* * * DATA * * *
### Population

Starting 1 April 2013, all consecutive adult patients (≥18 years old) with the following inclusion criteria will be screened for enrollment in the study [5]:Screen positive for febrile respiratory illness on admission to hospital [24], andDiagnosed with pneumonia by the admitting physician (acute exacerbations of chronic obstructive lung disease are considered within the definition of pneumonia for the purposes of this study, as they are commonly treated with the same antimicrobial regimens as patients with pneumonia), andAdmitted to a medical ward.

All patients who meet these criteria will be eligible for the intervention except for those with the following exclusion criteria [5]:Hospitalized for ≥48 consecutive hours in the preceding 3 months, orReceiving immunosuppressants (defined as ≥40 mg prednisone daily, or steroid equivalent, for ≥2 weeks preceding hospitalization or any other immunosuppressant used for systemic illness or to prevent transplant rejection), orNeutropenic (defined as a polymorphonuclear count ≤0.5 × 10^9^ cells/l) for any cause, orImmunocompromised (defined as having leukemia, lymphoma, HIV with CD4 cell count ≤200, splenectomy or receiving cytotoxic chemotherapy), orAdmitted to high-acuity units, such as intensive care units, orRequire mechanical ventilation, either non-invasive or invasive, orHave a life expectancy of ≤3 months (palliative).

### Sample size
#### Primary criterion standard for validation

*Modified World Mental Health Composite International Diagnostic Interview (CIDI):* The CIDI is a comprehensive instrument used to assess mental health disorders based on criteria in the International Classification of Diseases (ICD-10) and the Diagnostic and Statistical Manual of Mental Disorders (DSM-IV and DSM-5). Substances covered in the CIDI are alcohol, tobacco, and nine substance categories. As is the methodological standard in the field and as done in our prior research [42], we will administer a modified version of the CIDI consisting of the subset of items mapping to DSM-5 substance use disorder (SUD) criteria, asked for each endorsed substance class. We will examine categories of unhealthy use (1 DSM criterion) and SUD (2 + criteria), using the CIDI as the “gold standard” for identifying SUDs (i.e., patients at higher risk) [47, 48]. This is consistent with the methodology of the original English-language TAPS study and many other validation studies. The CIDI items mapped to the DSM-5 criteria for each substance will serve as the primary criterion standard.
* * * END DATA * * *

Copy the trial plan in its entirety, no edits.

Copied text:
### Population

Starting 1 April 2013, all consecutive adult patients (≥18 years old) with the following inclusion criteria will be screened for enrollment in the study [5]:Screen positive for febrile respiratory illness on admission to hospital [24], andDiagnosed with pneumonia by the admitting physician (acute exacerbations of chronic obstructive lung disease are considered within the definition of pneumonia for the purposes of this study, as they are commonly treated with the same antimicrobial regimens as patients with pneumonia), andAdmitted to a medical ward.

All patients who meet these criteria will be eligible for the intervention except for those with the following exclusion criteria [5]:Hospitalized for ≥48 consecutive hours in the preceding 3 months, orReceiving immunosuppressants (defined as ≥40 mg prednisone daily, or steroid equivalent, for ≥2 weeks preceding hospitalization or any other immunosuppressant used for systemic illness or to prevent transplant rejection), orNeutropenic (defined as a polymorphonuclear count ≤0.5 × 10^9^ cells/l) for any cause, orImmunocompromised (defined as having leukemia, lymphoma, HIV with CD4 cell count ≤200, splenectomy or receiving cytotoxic chemotherapy), orAdmitted to high-acuity units, such as intensive care units, orRequire mechanical ventilation, either non-invasive or invasive, orHave a life expectancy of ≤3 months (palliative).

### Sample size
#### Primary criterion standard for validation

*Modified World Mental Health Composite International Diagnostic Interview (CIDI):* The CIDI is a comprehensive instrument used to assess mental health disorders based on criteria in the International Classification of Diseases (ICD-10) and the Diagnostic and Statistical Manual of Mental Disorders (DSM-IV and DSM-5). Substances covered in the CIDI are alcohol, tobacco, and nine substance categories. As is the methodological standard in the field and as done in our prior research [42], we will administer a modified version of the CIDI consisting of the subset of items mapping to DSM-5 substance use disorder (SUD) criteria, asked for each endorsed substance class. We will examine categories of unhealthy use (1 DSM criterion) and SUD (2 + criteria), using the CIDI as the “gold standard” for identifying SUDs (i.e., patients at higher risk) [47, 48]. This is consistent with the methodology of the original English-language TAPS study and many other validation studies. The CIDI items mapped to the DSM-5 criteria for each substance will serve as the primary criterion standard.